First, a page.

The chart shows how we would currently design a balanced, euro-denominated portfolio for a European investor taking global exposure. This allocation may not be suitable for all investors and can be changed at any time without notice. Alternative investments involve various risks and are not necessarily suitable for all clients or for every portfolio. Source: Multi Asset Group, DWS Investment GmbH as of 11/25/20
Multi-asset allocation for Asian investors
The chart shows how we would currently design a balanced, dollar-denominated portfolio for an Asian investor taking global exposure. This allocation may not be suitable for all investors and can be changed at any time without notice. Alternative investments involve various risks and are not necessarily suitable for all clients or for every portfolio. Source: Multi Asset Group, DWS Investment GmbH as of 11/25/20
Sunny outlook with just a few clouds emerging
Good mood despite near-term uncertainties
The markets' dominant topic in 2020 was, is and will probably remain Covid-19. Even the U.S. presidential election only temporarily dominated media attention. Even then, the capital markets remained more concerned with the pandemic. Optimism about the early availability of a vaccine, and in sufficiently large quantities, has become prevalent and the beginnings of an emerging V-shaped recovery have been visible in the DWS macro indicator for several months. After its low at the beginning of June, the indicator has rapidly moved into the clearly positive range, predicting a much improved macroeconomic environment.
The DWS risk indicator looks similar. When it first appeared, Covid-19 deeply unsettled market participants. Accordingly, the DWS risk indicator signaled a very high degree of risk aversion. Now that vaccines promise a remedy for the virus and the U.S. presidential election is mostly behind us, risk appetite has turned around completely. As measured by the DWS risk indicator, optimism is at its highest level since 2007.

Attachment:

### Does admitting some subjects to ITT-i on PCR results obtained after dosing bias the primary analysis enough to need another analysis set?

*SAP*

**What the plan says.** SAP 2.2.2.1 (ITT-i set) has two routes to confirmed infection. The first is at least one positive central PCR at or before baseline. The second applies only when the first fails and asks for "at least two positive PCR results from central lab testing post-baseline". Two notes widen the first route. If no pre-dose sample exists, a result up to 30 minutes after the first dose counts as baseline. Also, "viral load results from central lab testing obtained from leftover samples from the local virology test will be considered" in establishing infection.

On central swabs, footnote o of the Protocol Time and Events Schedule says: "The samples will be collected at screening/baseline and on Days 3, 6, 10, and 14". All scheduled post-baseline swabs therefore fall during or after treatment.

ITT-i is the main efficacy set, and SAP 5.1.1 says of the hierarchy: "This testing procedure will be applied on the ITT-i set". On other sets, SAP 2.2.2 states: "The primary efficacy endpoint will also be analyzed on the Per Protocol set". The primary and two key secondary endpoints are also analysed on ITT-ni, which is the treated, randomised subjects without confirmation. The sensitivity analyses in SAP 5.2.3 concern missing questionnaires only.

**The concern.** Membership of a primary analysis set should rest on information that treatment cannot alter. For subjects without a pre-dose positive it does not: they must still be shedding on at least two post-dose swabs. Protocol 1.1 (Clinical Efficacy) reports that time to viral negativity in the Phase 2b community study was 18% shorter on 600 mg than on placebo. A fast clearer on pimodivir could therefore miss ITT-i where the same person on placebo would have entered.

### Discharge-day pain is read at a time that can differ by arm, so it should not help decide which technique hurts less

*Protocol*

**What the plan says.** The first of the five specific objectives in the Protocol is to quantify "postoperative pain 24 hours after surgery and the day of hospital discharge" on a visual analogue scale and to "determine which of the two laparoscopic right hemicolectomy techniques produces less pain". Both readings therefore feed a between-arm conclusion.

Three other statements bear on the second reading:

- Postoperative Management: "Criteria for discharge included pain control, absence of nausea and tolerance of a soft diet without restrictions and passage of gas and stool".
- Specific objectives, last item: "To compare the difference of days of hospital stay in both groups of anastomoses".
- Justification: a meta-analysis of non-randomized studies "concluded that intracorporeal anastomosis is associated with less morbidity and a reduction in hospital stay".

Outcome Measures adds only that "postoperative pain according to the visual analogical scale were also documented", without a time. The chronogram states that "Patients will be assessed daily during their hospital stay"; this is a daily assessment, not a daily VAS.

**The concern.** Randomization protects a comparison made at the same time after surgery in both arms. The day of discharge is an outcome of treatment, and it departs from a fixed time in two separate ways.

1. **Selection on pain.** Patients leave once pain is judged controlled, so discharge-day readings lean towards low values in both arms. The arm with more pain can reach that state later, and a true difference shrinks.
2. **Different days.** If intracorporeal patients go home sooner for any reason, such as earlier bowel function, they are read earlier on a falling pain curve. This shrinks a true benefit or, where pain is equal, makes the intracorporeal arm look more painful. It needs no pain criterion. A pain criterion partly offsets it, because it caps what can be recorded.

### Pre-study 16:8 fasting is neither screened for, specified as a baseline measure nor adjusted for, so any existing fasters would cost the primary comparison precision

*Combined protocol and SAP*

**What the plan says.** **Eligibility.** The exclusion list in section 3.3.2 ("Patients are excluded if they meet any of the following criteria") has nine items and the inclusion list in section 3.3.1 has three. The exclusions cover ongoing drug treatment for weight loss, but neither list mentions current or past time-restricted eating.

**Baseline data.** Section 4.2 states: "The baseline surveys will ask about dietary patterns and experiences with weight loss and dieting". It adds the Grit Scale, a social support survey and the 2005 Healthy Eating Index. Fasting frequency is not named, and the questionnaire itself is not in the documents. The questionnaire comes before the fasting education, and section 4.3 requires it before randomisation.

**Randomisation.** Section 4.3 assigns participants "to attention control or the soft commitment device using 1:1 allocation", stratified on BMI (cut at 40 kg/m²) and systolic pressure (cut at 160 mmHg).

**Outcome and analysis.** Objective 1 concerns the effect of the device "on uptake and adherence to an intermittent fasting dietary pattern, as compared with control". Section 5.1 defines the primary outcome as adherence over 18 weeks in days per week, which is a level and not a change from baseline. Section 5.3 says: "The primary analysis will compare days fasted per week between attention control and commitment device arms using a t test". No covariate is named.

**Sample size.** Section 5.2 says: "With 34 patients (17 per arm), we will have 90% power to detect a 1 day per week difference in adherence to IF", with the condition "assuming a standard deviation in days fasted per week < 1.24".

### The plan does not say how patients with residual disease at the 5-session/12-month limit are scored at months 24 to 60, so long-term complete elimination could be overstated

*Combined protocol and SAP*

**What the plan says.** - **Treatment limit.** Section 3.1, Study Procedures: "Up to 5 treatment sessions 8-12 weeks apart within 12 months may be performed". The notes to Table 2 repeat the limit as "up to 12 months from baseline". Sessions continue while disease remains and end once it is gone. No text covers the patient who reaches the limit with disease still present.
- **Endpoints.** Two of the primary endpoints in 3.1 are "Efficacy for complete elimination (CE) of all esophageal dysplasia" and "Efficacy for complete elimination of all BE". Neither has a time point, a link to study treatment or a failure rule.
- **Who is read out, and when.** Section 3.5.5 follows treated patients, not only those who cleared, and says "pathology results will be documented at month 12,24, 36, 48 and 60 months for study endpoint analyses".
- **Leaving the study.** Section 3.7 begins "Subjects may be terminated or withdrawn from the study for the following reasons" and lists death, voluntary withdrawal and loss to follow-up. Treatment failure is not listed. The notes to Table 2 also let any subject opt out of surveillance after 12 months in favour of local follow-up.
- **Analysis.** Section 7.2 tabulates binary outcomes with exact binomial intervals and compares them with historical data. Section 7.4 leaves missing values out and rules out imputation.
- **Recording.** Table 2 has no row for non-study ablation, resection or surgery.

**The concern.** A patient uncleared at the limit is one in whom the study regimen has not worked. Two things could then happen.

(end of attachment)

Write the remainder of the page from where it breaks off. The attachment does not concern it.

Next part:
The DWS surprise indicator, however, signals that the prevailing optimism may be premature. The resurgence of new infections and associated reintroduction of lockdown measures are gradually showing their impact on parts of the economy. Analysts' expectations have not only been positively surprised recently.
Taken at current face value, all three DWS indicators signal an overall very positive economic environment. That being said, the economic effects of the recent lockdown measures can only be observed in the DWS macro and surprise indicators with a certain time lag.
Condenses a wide range of economic data
The DWS macro indicator improved steadily in the middle of the year. At the beginning of August, the indicator climbed above the 0.5 level for the first time since mid-2018, but has lost some momentum since then. However, the effects of renewed Covid-19-related restrictions are still barely visible.
Reflects investors’ current level of risk tolerance in the financial markets
After reaching a peak in mid-August, the DWS risk indicator has declined somewhat in the last months. Most recently, however, the index has benefited again from the elimination of uncertainties surrounding the U.S. elections and news about the effectiveness of various vaccines against Covid-19.
Tracks economic data relative to consensus expectations
The DWS surprise indicator has corrected from a very high level reached in late summer, but remains positive. In the first half of the year, the three global regions had diverged significantly from each other but later converged. Recently, however, Europe recorded worse figures than Asia and the U.S., while still remaining in positive territory.
Source: DWS Investment GmbH; as of 11/26/20